“I’m scared,” I heard Miss7 say over my shoulder.
Which was perfectly understandable because she was tied into her seat ready for the ultimate adrenaline hit – a time lap on Mount Panorama.
In a bus.
With me driving.
Our bus is named KennyGOWest for my Uncle, Kenneth West, who passed away a short while ago, leaving us the money to buy this bus so we could take our kids on this adventure. Uncle Kenny LOVED car racing and Bathurst in particular. He even owned a couple of Monaro’s in his lifetime – because no kids means you get to have nice things.
So it felt fitting to take our Kenny out for a lap, even if the munchkins were a little apprehensive.
“Me, too,” said Miss10. “I’m petrified.”
Overcoming anxiety is something we’re working on with the kids during our Big Lap. After they had to go to hospital to say a final goodbye to their Mum (false alarm, thank goodness), their apprehensions have been heightened. We’ve had some awesome successes already this trip – holding crocodiles and snakes and the like – but it’s day at a time and baby steps.
I turned in my seat to face them all.
“Who’s ready?” I asked enthusiastically.
No one really answered but I’d lost my train of thought anyway. I’d just noticed Miss5 was wearing her bike helmet, which I thought was taking things a bit far.
“Does Mum even know you’re doing this?” Miss10 asked me suspiciously, as though I’d gone rogue.
“She’s filming it,” I said, pointing out the window to where Tracey had just pulled up in our car.
“For the Corona’s report?” asked Master12.
I hadn’t seem him this nervous about my driving since the very first day we took off on our Big Lap. When we’d arrived at Bargara for the night he’d shaken my hand as he exited the bus, telling me I’d done a much better job than he’d expected because he ‘thought we’d have crashed by now’.
“Your Mum really wanted to be in the bus for the lap,” I told them, “but we need shots from outside for the video I want to make.”
“Wish I’d thought of an excuse,” mumbled Miss10.
Someone listening wouldn’t have thought they’d done a lap the day before in the car.
And then we were off, with the kids screaming and moaning their encouragements.
“It’ll be awesome to watch the Bathurst 1000 and know you’ve done the track,” I called over them.
“Just watch the road, Dad!” Master12 suggested, sounding a lot like his Mum when she’s riding shotgun.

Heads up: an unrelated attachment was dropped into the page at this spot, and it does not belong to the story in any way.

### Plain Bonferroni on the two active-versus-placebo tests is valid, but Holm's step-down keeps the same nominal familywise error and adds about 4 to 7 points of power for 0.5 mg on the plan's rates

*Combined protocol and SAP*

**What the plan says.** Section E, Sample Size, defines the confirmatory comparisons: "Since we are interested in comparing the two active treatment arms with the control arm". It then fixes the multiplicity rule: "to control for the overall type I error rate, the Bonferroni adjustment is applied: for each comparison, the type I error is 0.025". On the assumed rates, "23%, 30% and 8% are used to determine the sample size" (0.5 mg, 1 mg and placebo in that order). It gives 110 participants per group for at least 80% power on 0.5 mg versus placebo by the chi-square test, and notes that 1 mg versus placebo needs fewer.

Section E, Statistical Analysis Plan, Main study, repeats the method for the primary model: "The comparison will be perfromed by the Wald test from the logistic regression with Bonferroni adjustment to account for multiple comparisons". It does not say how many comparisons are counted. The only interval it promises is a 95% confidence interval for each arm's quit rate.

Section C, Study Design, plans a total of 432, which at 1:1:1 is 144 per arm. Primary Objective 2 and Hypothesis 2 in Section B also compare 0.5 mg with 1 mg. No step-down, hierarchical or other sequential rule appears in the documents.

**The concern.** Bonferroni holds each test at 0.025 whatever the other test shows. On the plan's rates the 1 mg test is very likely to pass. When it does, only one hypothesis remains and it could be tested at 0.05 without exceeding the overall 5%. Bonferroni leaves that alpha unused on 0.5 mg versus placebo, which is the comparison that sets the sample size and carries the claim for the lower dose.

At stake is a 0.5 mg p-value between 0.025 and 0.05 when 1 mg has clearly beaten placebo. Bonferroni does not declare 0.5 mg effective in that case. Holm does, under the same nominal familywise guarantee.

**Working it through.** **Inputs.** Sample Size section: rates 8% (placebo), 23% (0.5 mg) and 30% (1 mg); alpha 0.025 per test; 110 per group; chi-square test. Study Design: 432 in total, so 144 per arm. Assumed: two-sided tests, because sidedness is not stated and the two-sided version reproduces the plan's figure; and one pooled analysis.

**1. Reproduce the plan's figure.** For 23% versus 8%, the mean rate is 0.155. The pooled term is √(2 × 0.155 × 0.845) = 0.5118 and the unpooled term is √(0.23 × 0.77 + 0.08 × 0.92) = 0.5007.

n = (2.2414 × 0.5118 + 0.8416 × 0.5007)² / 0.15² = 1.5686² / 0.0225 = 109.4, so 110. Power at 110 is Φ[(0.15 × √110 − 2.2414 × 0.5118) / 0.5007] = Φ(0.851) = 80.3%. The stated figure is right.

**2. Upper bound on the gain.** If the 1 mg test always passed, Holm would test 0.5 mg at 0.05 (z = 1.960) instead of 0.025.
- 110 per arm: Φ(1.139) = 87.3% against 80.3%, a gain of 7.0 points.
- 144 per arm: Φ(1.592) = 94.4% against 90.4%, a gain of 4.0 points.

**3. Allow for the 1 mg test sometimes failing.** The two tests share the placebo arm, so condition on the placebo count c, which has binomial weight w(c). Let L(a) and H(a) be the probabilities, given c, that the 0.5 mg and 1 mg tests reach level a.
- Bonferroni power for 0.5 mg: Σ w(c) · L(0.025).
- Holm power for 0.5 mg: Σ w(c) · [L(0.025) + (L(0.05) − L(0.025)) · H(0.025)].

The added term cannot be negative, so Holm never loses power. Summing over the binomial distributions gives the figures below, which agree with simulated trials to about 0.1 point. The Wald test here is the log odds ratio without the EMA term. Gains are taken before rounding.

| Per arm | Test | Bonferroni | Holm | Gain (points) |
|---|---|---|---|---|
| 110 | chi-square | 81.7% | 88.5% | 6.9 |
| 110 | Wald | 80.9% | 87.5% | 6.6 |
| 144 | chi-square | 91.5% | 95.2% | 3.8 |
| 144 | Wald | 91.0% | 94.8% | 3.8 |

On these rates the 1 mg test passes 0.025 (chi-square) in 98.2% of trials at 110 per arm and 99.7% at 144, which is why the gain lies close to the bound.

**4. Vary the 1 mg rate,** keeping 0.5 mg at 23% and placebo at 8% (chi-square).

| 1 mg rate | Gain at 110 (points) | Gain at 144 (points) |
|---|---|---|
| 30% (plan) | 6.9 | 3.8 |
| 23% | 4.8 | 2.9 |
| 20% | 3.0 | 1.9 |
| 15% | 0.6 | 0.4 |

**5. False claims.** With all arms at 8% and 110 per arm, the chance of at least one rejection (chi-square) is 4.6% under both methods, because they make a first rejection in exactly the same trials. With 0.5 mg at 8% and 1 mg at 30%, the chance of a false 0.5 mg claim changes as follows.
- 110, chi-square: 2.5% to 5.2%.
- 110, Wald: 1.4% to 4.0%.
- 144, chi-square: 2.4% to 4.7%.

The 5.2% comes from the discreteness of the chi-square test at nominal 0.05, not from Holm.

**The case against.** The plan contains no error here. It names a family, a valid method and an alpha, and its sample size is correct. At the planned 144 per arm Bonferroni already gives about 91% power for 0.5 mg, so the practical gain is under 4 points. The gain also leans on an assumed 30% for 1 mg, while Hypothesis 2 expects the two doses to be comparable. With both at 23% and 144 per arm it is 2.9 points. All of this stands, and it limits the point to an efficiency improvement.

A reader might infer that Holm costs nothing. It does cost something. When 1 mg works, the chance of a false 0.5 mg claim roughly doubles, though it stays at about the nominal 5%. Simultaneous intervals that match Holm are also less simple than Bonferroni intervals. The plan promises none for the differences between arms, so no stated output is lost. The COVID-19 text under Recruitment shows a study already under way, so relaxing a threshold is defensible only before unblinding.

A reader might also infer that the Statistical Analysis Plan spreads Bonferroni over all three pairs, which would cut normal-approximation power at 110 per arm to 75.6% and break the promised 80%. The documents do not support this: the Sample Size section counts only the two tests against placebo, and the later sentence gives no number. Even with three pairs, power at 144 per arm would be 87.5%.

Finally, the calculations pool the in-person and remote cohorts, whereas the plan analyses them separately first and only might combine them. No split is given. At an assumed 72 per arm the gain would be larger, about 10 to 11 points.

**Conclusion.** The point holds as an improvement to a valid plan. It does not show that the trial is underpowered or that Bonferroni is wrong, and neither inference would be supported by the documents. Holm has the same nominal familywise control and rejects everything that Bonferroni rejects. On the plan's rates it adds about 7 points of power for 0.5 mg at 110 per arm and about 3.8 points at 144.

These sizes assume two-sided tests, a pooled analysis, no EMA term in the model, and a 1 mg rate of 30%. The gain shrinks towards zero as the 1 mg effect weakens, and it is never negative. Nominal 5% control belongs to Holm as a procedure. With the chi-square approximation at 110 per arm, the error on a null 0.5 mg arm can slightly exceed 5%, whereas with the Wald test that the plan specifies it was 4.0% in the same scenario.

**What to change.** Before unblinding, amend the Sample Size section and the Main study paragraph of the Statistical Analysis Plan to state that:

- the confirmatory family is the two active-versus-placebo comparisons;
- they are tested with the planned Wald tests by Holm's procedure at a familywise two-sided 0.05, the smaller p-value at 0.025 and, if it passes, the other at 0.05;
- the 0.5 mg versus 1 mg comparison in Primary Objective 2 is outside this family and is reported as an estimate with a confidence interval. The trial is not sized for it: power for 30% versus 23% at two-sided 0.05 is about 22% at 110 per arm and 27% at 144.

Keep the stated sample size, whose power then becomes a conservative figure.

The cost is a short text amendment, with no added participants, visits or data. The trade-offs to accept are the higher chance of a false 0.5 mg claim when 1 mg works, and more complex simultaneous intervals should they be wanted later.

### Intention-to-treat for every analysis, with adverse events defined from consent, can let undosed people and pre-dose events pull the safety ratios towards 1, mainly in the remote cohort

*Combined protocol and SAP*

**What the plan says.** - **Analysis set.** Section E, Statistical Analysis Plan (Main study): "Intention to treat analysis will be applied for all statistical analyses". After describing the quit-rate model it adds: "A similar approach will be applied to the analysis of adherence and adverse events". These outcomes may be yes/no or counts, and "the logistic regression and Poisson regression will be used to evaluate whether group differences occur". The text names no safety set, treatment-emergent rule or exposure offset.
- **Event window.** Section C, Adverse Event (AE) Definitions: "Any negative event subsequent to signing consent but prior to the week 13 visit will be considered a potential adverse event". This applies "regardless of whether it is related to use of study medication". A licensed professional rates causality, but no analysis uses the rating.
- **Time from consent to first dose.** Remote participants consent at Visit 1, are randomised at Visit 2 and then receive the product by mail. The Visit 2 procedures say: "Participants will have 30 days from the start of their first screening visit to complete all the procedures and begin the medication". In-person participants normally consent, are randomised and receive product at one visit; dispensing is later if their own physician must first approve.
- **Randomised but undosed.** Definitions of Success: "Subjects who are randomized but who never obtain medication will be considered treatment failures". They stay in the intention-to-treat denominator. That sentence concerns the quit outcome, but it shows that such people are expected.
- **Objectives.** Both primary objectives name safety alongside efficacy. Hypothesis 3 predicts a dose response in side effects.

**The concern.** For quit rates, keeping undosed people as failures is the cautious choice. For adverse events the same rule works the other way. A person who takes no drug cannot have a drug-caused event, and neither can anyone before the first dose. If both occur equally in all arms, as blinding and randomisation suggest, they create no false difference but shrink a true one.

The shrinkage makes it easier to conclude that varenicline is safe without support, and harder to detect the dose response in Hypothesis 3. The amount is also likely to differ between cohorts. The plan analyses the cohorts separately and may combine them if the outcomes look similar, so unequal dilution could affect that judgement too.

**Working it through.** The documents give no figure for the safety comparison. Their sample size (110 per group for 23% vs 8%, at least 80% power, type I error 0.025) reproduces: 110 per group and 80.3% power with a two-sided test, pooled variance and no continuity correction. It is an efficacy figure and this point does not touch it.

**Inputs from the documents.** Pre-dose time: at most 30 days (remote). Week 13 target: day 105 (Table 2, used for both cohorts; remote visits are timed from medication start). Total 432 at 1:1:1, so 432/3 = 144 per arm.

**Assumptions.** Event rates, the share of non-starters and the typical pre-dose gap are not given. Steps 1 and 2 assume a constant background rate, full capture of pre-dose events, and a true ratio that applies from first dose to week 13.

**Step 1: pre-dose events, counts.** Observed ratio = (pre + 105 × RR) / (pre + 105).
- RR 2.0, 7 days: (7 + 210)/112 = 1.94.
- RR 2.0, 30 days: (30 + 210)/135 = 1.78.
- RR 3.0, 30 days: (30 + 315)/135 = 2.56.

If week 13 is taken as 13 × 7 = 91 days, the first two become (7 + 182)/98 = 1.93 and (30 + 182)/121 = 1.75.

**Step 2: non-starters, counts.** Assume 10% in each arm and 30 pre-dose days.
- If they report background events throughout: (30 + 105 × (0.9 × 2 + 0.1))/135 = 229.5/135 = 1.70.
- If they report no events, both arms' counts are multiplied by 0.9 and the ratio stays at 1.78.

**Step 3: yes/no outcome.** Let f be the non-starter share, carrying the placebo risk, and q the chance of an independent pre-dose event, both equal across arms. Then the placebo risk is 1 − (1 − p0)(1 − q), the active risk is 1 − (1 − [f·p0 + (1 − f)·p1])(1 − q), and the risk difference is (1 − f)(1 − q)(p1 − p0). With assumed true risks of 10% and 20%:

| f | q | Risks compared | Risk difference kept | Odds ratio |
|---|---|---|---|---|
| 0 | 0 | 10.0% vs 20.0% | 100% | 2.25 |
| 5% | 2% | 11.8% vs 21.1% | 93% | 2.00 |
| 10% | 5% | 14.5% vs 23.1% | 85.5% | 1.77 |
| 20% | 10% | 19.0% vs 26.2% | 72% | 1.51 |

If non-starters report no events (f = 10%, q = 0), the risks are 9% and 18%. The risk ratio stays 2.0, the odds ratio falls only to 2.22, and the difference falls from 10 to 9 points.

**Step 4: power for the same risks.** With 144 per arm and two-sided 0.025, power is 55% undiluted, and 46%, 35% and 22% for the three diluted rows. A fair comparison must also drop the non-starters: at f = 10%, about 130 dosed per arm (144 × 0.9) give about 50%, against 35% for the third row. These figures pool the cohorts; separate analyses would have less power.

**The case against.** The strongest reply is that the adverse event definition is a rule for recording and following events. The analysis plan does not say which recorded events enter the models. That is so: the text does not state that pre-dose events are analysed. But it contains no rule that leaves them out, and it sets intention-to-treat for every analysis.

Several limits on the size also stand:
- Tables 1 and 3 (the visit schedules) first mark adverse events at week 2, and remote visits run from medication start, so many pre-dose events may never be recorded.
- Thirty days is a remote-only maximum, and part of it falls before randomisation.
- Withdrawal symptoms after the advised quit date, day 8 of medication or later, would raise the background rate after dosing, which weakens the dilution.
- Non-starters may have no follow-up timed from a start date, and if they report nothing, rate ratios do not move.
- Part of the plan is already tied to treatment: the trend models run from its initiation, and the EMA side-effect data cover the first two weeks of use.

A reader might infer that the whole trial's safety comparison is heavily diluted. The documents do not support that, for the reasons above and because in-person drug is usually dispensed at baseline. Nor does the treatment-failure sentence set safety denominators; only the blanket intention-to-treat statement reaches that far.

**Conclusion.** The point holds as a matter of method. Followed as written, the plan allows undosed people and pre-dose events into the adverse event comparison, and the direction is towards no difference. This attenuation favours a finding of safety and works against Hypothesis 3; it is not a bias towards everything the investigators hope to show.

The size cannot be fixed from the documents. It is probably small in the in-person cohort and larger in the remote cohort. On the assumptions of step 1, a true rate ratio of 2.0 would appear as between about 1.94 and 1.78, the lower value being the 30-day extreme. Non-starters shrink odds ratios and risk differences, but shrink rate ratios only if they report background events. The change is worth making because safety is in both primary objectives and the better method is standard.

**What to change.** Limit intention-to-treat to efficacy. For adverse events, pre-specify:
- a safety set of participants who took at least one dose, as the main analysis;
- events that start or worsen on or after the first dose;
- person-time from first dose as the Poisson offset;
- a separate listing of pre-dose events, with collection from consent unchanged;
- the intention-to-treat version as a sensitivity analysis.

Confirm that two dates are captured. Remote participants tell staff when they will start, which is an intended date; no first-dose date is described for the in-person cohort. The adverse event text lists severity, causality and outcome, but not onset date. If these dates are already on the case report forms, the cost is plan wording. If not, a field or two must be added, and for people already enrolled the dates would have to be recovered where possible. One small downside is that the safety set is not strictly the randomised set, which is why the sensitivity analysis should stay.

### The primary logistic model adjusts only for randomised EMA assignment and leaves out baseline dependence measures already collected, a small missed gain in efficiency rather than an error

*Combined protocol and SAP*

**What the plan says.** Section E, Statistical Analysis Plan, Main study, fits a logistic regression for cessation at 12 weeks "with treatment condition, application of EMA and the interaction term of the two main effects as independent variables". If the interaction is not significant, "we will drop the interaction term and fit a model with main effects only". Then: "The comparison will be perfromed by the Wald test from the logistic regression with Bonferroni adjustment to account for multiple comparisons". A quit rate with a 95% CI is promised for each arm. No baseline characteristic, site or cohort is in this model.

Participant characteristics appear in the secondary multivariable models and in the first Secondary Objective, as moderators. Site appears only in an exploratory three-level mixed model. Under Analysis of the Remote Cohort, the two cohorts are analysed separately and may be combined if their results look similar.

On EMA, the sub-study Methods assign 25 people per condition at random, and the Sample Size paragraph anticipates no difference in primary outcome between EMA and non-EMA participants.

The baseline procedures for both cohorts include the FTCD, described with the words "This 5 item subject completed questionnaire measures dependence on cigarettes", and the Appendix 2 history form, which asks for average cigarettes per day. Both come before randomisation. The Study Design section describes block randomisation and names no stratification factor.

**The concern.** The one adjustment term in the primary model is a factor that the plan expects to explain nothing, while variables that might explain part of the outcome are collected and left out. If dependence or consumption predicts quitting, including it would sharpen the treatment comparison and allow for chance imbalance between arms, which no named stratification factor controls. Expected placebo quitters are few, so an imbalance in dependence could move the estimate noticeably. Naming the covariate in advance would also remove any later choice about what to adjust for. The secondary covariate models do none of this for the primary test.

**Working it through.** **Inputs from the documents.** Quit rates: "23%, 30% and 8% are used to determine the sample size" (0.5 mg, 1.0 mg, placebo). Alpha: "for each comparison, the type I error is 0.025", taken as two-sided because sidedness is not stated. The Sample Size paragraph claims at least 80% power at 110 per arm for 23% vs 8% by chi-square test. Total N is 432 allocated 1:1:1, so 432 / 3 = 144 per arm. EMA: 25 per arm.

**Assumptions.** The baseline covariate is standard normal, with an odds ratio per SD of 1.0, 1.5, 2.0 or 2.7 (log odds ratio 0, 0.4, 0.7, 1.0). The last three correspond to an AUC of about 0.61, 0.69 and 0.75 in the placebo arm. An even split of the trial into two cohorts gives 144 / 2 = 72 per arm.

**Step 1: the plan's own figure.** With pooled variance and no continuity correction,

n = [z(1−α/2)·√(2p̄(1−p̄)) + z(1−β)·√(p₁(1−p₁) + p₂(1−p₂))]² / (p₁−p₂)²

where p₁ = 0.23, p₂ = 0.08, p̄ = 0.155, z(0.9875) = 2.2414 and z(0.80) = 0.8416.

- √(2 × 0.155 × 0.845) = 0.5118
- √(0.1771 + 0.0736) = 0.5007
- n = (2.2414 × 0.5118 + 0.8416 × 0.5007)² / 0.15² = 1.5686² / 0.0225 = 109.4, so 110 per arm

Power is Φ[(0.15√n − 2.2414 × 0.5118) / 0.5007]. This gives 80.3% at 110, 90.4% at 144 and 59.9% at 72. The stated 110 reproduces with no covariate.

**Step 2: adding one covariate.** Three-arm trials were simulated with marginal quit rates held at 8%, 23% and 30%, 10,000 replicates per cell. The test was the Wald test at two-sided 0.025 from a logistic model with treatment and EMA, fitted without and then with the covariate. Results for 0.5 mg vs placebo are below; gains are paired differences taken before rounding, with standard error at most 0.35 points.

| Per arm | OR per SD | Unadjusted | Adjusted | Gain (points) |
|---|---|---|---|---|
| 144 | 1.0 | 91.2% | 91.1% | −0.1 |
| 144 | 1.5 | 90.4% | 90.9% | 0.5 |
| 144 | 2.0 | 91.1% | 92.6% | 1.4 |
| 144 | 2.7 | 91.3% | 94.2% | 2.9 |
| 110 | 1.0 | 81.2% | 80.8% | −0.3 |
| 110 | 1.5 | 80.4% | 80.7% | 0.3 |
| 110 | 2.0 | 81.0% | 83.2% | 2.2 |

Tracey, meanwhile, had jumped back in the car and tore ahead to stop and film the next bit. Something she did the whole way around, which detracted somewhat from all the pedal-to-the-metal action in the bus.
“We’re so high,” I heard Miss10 whimper as we finally crested the mountain top.
“Really?” I said.
The reaction to my simple one word question nearly sent us careening into the concrete barrier.
“DON’T LOOK!” they screamed at me, making me half jump out of my skin.
Going down the mountain was also pedal-to-the-metal, although it was the brake this time.
A matter of seconds later – 300 or so of them – we belted across the finish line and I pulled up with a mighty grin on my face.
“What are you doing?” Master12 asked me.
“We did it,” I told him. “That’s all I wanted to do. You can all relax now.”
“But that was just one lap,” he complained.
It took me a second to realise what he was saying.
“Are you saying,” I said, “you’d like to go around-”
“Again!” Miss5 finished for me.
“One more. One more. One more,” sang Miss7, successfully starting a chant because all her siblings quickly took it up.
“I’m going around again,” I said out the window to Tracey. “Want to hop on with us?”
Four laps later we called it quits and went home, having conquered the mountain.
And taken another bite out of a few niggling anxieties as well.
Given my best lap time, I estimate we’d finish the 161 lap race in a touch over 33 hours, not including pee and pit breaks. So, you know, two days or so.
Raising a family on little more than laughs
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